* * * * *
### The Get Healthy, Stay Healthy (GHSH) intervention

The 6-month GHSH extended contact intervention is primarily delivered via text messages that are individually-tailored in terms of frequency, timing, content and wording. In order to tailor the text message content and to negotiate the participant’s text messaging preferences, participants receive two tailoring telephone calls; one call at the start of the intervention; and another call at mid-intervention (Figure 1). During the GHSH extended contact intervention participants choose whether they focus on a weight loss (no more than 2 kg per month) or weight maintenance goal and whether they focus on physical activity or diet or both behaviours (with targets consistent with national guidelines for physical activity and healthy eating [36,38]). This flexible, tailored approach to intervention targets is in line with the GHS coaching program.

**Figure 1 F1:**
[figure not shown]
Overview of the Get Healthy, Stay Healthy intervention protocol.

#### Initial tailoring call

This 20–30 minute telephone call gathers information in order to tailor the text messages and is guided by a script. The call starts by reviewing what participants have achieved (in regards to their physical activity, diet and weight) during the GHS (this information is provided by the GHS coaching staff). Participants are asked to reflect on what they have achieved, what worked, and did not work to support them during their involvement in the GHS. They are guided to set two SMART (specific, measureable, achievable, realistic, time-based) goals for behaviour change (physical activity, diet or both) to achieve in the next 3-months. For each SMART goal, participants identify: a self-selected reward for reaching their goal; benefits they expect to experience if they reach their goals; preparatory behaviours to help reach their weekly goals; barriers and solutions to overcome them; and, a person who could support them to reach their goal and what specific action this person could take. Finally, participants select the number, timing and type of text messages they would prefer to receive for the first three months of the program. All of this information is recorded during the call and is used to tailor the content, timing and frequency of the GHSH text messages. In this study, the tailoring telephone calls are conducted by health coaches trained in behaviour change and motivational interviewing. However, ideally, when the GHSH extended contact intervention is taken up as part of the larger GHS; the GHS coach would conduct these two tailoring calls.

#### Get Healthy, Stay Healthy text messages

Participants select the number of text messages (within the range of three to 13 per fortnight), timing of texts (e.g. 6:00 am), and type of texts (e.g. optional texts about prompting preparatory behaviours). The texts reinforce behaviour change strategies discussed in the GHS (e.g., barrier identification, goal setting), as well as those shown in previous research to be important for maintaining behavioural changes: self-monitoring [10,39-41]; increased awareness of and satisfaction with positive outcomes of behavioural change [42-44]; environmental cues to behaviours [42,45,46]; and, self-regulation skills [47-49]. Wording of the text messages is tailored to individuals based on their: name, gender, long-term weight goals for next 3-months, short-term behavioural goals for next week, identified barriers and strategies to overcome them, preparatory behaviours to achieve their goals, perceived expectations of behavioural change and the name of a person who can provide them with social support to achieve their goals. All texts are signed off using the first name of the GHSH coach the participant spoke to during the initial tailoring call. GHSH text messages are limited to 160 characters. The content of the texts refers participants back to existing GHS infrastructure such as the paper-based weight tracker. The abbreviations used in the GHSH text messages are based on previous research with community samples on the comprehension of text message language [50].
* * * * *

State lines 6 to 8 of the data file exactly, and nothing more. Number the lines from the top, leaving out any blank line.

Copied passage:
#### Initial tailoring call

This 20–30 minute telephone call gathers information in order to tailor the text messages and is guided by a script. The call starts by reviewing what participants have achieved (in regards to their physical activity, diet and weight) during the GHS (this information is provided by the GHS coaching staff). Participants are asked to reflect on what they have achieved, what worked, and did not work to support them during their involvement in the GHS. They are guided to set two SMART (specific, measureable, achievable, realistic, time-based) goals for behaviour change (physical activity, diet or both) to achieve in the next 3-months. For each SMART goal, participants identify: a self-selected reward for reaching their goal; benefits they expect to experience if they reach their goals; preparatory behaviours to help reach their weekly goals; barriers and solutions to overcome them; and, a person who could support them to reach their goal and what specific action this person could take. Finally, participants select the number, timing and type of text messages they would prefer to receive for the first three months of the program. All of this information is recorded during the call and is used to tailor the content, timing and frequency of the GHSH text messages. In this study, the tailoring telephone calls are conducted by health coaches trained in behaviour change and motivational interviewing. However, ideally, when the GHSH extended contact intervention is taken up as part of the larger GHS; the GHS coach would conduct these two tailoring calls.

#### Get Healthy, Stay Healthy text messages